Posted in education

CURRICULUM PLANNINGHow Teachers Can Use Pedagogical Documentation for Reflection and PlanningStudents generate a lot of documents that show their thinking, and teachers can use that evidence of learning to improve future lessons.By Cecilia Cabrera MartirenaFebruary 5, 2021

Kira Retana
Kira Retana

The Covid-19 pandemic and working remotely have challenged teachers of all grades to be as creative and innovative as possible, including the way they manage pedagogical documentation. With remote work, teachers often assign asynchronous tasks, which can generate large numbers of documents. Many of these documents, when managed appropriately, can be an extraordinary source of reflection and analysis to improve future curriculum planning.

Whether teaching remotely or in class, choosing what to document and how can seem overwhelming. It also can be daunting to determine which documents to consider for future learning needs. Knowing how to choose what lessons to document and how to document them may reduce the amount of work and at the same time make it more effective.

Here are some ideas for managing pedagogical documentation that have proven to help teachers and pre-K to 12 students work together to choose what is most likely to be useful in curriculum planning for years to come.

CHOOSING WHAT TO DOCUMENT

Select a learning session that will likely have benefits beyond documenting the work for the current semester and will hold lasting value for future curriculum planning. Then choose the moments in the learning process that you or your students find most relevant. The documents should show the activities that are most likely to generate reflection, analysis, and the development of creative thinking skills and metacognitive skills. These will have the most to offer for future curriculum planning.

OBSERVING AND DOCUMENTING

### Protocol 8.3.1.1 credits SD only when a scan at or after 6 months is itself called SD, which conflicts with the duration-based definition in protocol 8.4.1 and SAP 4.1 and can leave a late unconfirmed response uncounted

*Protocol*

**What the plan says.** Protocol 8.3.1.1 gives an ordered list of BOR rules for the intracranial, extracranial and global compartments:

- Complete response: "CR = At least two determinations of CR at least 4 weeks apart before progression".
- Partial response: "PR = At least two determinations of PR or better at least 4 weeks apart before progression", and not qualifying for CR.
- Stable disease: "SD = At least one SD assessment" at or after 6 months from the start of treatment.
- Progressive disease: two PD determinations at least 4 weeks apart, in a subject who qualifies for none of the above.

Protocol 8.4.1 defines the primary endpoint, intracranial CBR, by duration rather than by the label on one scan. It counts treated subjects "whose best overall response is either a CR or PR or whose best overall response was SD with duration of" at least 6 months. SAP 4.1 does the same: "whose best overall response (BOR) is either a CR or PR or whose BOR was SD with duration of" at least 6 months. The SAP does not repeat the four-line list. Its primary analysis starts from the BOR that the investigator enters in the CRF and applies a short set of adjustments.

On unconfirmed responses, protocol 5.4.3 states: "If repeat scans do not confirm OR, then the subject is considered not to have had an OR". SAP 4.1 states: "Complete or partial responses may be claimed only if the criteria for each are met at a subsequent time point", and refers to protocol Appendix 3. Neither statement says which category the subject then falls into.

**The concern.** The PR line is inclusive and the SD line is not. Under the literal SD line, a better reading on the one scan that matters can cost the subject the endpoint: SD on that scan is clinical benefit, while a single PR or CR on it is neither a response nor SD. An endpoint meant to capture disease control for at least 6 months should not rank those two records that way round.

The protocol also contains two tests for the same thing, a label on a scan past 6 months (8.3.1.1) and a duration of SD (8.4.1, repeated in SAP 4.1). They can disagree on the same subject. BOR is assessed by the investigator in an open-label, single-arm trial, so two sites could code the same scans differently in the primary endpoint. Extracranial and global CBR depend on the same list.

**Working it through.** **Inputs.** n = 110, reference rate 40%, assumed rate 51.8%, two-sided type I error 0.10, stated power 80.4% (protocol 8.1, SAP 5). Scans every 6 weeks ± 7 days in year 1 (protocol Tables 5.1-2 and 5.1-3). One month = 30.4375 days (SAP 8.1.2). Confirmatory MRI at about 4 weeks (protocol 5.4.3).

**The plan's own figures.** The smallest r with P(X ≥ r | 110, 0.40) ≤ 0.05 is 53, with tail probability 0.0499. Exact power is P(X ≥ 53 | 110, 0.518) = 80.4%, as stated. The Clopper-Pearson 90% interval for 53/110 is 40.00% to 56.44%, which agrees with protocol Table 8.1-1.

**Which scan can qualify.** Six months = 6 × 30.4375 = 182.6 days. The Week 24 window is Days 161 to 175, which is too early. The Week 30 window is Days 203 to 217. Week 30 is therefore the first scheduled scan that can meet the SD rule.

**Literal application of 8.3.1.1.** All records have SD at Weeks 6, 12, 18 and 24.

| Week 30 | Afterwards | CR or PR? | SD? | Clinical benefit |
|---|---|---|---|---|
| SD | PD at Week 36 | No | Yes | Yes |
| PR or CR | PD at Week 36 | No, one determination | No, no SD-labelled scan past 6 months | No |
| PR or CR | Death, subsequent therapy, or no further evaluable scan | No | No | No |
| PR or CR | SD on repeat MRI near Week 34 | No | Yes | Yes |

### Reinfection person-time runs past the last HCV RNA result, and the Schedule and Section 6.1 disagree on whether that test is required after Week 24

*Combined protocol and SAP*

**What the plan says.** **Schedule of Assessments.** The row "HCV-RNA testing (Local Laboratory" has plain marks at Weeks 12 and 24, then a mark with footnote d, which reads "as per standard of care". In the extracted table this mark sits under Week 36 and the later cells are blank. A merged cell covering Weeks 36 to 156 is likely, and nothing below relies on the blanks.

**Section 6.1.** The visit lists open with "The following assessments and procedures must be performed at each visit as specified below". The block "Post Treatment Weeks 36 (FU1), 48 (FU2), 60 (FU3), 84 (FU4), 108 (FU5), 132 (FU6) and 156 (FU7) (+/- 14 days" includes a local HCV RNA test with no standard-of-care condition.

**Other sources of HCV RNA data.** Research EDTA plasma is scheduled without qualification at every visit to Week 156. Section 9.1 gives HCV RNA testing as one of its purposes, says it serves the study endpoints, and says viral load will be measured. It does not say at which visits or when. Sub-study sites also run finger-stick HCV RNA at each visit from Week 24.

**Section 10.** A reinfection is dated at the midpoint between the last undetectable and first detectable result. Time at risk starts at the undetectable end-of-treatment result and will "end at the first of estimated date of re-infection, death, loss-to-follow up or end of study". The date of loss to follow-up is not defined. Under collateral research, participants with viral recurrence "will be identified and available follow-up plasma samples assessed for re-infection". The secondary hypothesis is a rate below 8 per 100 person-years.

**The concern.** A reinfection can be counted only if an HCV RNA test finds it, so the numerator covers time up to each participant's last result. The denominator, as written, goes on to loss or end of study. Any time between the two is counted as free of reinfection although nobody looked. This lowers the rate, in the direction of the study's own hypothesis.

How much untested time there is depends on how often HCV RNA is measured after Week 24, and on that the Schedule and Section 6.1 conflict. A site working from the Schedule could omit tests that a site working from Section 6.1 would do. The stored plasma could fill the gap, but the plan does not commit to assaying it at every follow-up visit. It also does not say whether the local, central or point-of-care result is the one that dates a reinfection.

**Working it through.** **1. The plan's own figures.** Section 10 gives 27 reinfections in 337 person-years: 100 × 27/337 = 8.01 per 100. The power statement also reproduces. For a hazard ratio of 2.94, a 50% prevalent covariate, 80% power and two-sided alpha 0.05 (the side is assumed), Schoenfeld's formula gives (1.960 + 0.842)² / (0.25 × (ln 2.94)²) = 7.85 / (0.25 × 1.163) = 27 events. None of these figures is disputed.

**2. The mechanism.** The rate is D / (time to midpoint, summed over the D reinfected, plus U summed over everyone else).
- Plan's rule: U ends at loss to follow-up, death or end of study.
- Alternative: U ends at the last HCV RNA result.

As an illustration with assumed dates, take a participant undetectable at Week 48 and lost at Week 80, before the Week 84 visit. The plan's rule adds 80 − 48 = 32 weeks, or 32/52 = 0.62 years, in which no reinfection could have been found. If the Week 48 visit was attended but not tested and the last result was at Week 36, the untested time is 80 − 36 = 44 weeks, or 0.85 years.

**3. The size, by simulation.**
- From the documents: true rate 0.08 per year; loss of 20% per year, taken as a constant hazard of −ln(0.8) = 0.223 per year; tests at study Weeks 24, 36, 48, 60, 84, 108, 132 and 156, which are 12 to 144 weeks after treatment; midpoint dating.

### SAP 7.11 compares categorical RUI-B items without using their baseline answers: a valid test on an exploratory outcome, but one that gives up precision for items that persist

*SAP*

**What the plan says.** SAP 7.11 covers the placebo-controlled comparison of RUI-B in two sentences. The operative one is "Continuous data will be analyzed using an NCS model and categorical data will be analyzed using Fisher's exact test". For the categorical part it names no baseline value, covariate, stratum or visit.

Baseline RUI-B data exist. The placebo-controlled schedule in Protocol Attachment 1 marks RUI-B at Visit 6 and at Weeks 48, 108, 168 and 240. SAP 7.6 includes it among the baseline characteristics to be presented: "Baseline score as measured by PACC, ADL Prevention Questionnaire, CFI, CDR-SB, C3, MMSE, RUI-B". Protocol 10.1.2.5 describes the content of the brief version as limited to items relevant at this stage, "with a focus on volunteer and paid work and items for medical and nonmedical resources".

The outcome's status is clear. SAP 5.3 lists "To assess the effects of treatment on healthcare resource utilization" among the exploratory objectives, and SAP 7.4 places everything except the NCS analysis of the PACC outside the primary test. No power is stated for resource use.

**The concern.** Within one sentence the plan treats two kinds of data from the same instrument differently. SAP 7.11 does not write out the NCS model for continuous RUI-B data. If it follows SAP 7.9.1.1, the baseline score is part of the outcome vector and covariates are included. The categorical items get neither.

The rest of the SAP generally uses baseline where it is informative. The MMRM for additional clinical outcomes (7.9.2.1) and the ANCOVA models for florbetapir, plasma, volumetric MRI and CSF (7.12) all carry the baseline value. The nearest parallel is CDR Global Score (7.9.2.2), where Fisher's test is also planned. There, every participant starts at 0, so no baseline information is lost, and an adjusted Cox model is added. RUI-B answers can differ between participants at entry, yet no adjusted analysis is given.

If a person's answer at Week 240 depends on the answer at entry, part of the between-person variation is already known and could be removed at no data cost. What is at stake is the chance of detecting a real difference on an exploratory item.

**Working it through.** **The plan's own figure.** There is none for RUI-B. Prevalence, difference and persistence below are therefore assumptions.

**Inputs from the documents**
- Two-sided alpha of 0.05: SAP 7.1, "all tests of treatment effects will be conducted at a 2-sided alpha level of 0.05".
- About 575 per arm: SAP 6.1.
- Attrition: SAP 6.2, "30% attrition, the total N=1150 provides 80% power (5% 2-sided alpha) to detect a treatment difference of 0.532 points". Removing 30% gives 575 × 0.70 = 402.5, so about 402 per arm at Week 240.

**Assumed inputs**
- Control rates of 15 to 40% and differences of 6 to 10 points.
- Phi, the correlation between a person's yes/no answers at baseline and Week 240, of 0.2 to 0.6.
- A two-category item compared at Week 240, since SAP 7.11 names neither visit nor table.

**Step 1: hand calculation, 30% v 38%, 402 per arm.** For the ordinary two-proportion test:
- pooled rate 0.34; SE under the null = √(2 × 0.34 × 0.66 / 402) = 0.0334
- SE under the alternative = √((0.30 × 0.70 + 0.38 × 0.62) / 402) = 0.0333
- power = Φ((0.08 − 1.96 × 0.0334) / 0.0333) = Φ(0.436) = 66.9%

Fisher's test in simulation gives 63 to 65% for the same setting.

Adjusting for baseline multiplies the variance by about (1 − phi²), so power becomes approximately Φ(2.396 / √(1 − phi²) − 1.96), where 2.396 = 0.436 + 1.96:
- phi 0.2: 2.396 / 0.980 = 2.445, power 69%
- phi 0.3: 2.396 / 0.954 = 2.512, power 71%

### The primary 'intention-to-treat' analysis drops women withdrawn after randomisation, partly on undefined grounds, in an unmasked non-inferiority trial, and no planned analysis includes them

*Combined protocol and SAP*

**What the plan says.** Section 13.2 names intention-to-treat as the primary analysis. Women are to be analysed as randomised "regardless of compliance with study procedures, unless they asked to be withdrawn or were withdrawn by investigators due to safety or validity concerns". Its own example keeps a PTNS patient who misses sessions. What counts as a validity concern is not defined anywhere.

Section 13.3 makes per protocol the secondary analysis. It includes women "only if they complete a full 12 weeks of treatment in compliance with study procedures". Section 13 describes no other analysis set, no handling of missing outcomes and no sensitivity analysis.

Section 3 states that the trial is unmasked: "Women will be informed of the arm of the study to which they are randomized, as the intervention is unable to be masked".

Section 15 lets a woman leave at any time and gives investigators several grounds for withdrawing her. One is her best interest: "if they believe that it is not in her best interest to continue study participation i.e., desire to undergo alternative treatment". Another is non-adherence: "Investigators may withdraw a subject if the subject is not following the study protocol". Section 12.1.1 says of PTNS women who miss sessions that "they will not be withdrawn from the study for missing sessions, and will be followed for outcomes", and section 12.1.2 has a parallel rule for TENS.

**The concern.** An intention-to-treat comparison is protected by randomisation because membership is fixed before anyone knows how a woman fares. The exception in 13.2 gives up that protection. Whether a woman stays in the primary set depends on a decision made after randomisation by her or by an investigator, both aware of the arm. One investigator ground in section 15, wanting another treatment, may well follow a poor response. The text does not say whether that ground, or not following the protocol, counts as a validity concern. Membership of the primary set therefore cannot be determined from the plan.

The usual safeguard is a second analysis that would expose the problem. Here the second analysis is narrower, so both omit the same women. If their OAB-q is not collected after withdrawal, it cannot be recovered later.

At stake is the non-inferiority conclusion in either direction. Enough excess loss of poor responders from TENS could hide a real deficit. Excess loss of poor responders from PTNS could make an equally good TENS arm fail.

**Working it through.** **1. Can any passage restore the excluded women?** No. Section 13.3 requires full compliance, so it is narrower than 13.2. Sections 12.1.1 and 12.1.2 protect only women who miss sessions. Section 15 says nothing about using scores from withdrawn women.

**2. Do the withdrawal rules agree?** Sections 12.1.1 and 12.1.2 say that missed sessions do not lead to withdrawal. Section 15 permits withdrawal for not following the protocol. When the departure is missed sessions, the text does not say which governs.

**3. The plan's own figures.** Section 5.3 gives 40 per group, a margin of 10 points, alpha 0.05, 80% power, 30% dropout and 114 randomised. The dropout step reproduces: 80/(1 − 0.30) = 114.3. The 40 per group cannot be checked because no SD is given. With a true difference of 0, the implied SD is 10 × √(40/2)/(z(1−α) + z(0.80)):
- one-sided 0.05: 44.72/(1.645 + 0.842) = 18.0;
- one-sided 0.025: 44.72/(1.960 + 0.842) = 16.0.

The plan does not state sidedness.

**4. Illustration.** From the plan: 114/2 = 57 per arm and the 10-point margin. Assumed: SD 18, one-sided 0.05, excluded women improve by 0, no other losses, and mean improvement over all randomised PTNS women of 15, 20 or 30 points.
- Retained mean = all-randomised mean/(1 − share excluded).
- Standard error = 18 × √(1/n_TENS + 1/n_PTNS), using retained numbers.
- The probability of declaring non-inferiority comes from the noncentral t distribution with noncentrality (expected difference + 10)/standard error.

The next step is to decide how to make a record of the observation. Choose a technique that will best show the thinking process and learning progression of the students—note taking, photography, audio or video recordings, or a combination of one or more methods.

Families can also provide helpful documentation. For example, the family of a preschool girl recorded her enthusiasm for measuring different objects at home, which led to a follow-up math session. The math teacher used the young student’s passion for measuring as the basis for a class about why people measure things and how to measure using a variety of tools such as blocks, pencils, or hands. One family’s documentation of a student’s love of learning inspired a new math lesson.

THE ROLE OF DIALOGUE

Once you have a suitable sample of documentation, both you and your students may find it helpful to prepare an exhibit about the learning process, carefully choosing the documents that best show the progress of the work.

This can lead to an unstructured conversation in which you ask students about the relevance of the display and ways the display can show the school community how far the students have come. This dialogue encourages the development of critical thinking and provides an opportunity to illustrate the learning process to students and the school community as a whole.

THE PURPOSE OF REFLECTION

This role of pedagogical documentation is different for teachers and students. Teachers reflect to review their teaching method and approach. From the data they collect, they can make decisions about future lessons and the educational evolution of each student.

Students need teachers to help them find the right moment for oral reflection and also to invite them to write or draw their reflections on their learning process. Teachers can ask students questions about what the documentation shows or use a marking criterion so that students can see if they’ve reached their goals. If students haven’t reached their goals, they will be able to see why, as well as what they need to do in order to achieve their goals.

Author:

Kira Retana

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